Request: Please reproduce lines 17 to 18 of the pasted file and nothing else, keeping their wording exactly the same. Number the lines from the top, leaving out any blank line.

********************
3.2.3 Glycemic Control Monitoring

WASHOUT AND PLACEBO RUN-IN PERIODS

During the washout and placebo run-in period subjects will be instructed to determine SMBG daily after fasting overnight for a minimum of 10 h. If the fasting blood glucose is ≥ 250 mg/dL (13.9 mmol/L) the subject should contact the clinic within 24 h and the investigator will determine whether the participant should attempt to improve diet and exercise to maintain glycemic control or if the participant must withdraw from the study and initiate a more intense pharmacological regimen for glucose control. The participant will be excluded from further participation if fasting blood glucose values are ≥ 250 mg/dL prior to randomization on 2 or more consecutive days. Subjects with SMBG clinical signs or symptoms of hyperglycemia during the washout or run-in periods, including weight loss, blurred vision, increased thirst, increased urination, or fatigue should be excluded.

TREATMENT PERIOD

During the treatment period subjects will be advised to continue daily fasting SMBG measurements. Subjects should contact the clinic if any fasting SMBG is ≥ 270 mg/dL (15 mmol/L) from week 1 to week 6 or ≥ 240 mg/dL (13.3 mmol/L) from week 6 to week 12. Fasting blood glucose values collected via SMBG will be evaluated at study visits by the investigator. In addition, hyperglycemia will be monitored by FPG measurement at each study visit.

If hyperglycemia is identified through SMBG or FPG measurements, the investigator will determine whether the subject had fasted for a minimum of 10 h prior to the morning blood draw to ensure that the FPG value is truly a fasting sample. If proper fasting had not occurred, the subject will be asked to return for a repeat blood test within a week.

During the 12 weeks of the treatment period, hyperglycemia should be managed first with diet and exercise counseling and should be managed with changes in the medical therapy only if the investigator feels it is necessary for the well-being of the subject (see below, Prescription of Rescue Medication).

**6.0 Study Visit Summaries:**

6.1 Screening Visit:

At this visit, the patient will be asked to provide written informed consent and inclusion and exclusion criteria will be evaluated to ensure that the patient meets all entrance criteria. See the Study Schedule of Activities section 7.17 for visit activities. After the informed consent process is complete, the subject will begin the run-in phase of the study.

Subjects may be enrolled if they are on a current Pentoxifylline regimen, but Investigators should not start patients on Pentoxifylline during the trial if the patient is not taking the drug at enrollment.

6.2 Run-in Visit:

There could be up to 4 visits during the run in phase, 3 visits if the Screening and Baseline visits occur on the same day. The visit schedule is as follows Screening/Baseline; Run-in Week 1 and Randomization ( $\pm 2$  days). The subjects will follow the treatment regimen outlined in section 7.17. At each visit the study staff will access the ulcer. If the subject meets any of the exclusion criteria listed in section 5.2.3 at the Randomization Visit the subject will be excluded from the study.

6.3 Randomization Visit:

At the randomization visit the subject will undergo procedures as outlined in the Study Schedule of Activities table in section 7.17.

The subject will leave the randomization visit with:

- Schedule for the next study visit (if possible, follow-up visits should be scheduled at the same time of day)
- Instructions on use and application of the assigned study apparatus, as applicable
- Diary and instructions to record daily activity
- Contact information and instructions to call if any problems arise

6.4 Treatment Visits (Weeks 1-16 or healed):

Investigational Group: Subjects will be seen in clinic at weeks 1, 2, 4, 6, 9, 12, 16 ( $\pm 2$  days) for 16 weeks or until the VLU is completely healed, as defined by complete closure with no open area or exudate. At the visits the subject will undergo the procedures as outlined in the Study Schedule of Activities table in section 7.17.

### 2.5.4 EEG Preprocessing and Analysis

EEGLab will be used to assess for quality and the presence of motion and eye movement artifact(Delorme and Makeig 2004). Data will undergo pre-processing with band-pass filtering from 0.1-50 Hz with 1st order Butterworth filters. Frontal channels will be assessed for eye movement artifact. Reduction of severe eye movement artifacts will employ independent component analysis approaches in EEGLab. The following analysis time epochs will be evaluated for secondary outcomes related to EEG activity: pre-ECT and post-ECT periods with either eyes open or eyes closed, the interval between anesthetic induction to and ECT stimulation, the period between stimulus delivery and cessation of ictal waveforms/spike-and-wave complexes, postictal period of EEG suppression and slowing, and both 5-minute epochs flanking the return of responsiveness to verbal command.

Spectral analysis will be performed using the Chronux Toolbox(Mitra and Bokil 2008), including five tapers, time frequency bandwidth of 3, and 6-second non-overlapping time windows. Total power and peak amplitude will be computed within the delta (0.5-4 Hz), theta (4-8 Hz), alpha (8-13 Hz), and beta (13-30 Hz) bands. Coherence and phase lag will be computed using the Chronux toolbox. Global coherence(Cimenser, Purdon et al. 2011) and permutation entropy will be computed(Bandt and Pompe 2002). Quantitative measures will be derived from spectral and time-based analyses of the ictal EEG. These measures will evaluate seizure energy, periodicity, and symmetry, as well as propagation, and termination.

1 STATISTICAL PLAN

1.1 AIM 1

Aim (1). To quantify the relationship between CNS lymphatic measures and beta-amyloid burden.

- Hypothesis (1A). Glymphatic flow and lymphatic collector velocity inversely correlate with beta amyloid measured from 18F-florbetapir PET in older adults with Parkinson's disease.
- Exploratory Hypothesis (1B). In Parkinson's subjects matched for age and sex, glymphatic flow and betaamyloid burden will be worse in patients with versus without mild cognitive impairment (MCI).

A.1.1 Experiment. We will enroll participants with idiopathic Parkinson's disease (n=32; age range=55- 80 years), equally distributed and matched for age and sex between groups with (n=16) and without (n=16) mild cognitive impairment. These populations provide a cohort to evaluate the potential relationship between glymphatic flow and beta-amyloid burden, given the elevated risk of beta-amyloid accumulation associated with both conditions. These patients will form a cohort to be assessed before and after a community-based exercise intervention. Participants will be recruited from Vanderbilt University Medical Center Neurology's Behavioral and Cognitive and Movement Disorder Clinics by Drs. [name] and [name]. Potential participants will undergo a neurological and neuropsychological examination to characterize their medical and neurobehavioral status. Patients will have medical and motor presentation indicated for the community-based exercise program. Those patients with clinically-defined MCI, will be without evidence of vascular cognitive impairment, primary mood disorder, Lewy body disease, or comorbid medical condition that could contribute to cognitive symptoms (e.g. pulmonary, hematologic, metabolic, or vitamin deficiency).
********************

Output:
- Schedule for the next study visit (if possible, follow-up visits should be scheduled at the same time of day)
- Instructions on use and application of the assigned study apparatus, as applicable